One day, while my daughter was happily distracted in her own marker drawings, I decided to risk pulling out a new sketchbook I had special ordered. It had dark paper, and was perfect for adding highlights to. I had only drawn a little in it, and was anxious to try it again, but knowing our daughter’s love of art supplies, it meant that if I wasn’t sly enough, I might have to share. (Note: I’m all about kid’s crafts, but when it comes to my own art projects, I don’t like to share.) Since she was engrossed in her own project, I thought I might be able to pull it off.
Ahhh, I should’ve known better. No longer had I drawn my first face (I love drawing from old black & white movie stills) had she swooped over to me with an intense look. “OOOH! Is that a NEW sketchbook? Can I draw in that too, mama?” I have to admit, the girl knows good art supplies when she sees them. I muttered something about how it was my special book, how she had her own supplies and blah blah blah, but the appeal of new art supplies was too much for her to resist. In a very serious tone, she looked at me and said, “If you can’t share, we might have to take it away if you can’t share.”
Oh no she didn’t! Girlfriend was using my own mommy-words at me! Impressed, I agreed to comply. “I was going to draw a body on this lady’s face,” I said. “Well, I will do it,” she said very focused, and grabbed the pen. I had resigned myself to let that one go. To let her have the page, and then let it go. I would just draw on my own later, I decided. I love my daughter’s artwork, truly I do! But this was MY sketchbook, my inner kid complained.
Not surprisingly, I LOVED what she drew. I had drawn a woman’s face, and she had turned her into a dinosaur-woman. It was beautiful, it was carefree, and for as much as I don’t like to share, I LOVED what she had created. Flipping through my sketchbook, I found another doodle of a face I had not yet finished. She drew a body on it, too, and I was enthralled. It was such a beautiful combination of my style and hers. And she LOVED being a part of it. She never hesitated in her intent. She wasn’t tentative. She was insistent and confident that she would of course improve any illustration I might have done. …And the thing is, she DID.
And from it all, here are the lessons I learned: to try not to be so rigid. Yes, some things (like my new sketchbook) are sacred, but if you let go of those chains, new and wonderful things can happen. Those things you hold so dear cannot change and grow and expand unless you loosen your grip on them a little. In sharing my artwork and allowing our daughter to be an equal in our collaborations, I helped solidify her confidence, which is way more precious than any doodle I could have done. In her mind, her contributions were as valid as mine (and in truth, they really were). Most importantly, I learned that if you have a preconceived notion of how something should be, YOU WILL ALWAYS BE DISAPPOINTED. Instead, just go with it, just ACCEPT it, because usually something even more wonderful will come out of it.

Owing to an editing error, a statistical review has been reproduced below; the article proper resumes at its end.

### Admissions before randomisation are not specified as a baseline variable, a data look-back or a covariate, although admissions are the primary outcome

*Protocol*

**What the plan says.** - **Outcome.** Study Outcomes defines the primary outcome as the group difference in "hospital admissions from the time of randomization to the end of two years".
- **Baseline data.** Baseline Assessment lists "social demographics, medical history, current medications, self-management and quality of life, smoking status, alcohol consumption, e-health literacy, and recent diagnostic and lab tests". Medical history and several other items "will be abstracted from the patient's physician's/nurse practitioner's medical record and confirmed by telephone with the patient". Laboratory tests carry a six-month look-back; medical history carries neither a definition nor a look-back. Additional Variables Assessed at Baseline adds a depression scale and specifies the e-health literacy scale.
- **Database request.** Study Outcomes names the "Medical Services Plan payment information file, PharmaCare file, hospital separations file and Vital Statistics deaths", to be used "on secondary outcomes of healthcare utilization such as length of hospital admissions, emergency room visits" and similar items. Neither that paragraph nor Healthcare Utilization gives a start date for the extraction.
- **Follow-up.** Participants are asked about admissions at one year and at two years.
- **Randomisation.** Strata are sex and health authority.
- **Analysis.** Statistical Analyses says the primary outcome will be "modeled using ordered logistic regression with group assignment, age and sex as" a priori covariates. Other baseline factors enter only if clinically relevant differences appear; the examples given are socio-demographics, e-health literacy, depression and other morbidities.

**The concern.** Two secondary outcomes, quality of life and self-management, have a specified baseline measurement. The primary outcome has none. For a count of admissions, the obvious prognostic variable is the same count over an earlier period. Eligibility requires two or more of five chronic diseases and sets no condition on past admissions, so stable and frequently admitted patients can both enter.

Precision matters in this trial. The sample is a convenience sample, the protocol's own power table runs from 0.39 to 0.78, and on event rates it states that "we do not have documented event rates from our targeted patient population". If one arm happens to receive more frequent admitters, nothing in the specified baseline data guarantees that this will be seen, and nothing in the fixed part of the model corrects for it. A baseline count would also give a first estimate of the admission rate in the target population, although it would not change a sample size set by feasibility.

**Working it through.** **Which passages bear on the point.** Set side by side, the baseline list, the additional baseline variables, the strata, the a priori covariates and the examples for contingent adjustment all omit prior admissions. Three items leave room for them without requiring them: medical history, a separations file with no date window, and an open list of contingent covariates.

This is so good
Oh my goodness that’s fantastic! Lookit’em!
In the broadest legal decision on the New York Police Department’s stop and frisk program yet, a federal judge ruled the program is unconstitutional and violates the Fourth Amendment and 14th Amendment.
In the broadest legal decision on the New York Police Department’s stop and frisk program yet, a federal judge ruled on Monday that the program is unconstitutional and violates the Fourth Amendment and 14th Amendment. According to the ruling, the city adopted a policy of indirect racial profiling.
The controversial program has led to 5 million stops of mostly black and Latino men since 2004. People stopped by police were found innocent 90 percent of the time, a statistic that led Judge Shira Scheindlin to note “the policy encourages the targeting of young black and Hispanic men based on their prevalence in local crime complaints. This is a form of racial profiling.”
In her ruling, Scheindlin ordered an independent monitor to ensure NYPD reforms its practices.
The program’s racial bias is staggering: Based on suspicion alone, police have stopped more young black men than the population of young black men in New York. Even so, Mayor Bloomberg has defended the program for disproportionately targeting whites and stopping minorities “too little.”
Bloomberg has already announced he will appeal the ruling.
And Attorney General Eric Holder announced that the federal government would cut back on harsh mandatory minimum sentences for “low-level, nonviolent drug offenders.”
Today’s been a damn good day for American civil rights. (Now let’s just hope both these things actually come to pass.)
When a man murders an unarmed, innocent teenager, that’s tragic.
When a jury fails to convict a murderer for his crime, that’s unfortunate.
But what’s horrific is when white Americans shower the murderer with support and attack and slander his victim, all because the killer was a white man and the murdered boy was black. (And yes, in the context of this case, Zimmerman is white; mainstream racist white people certainly embraced him as one of their own.)
The amount of evil ordinary (white) people are spewing against Trayvon - an innocent child, remember, murdered by a reckless thug outside his own house for the crime of being a black person in the United States of America - is just atrocious.
Matt’s spending the summer in Germany with Anna.
The other day she posted this on my Facebook wall.
They know me too well.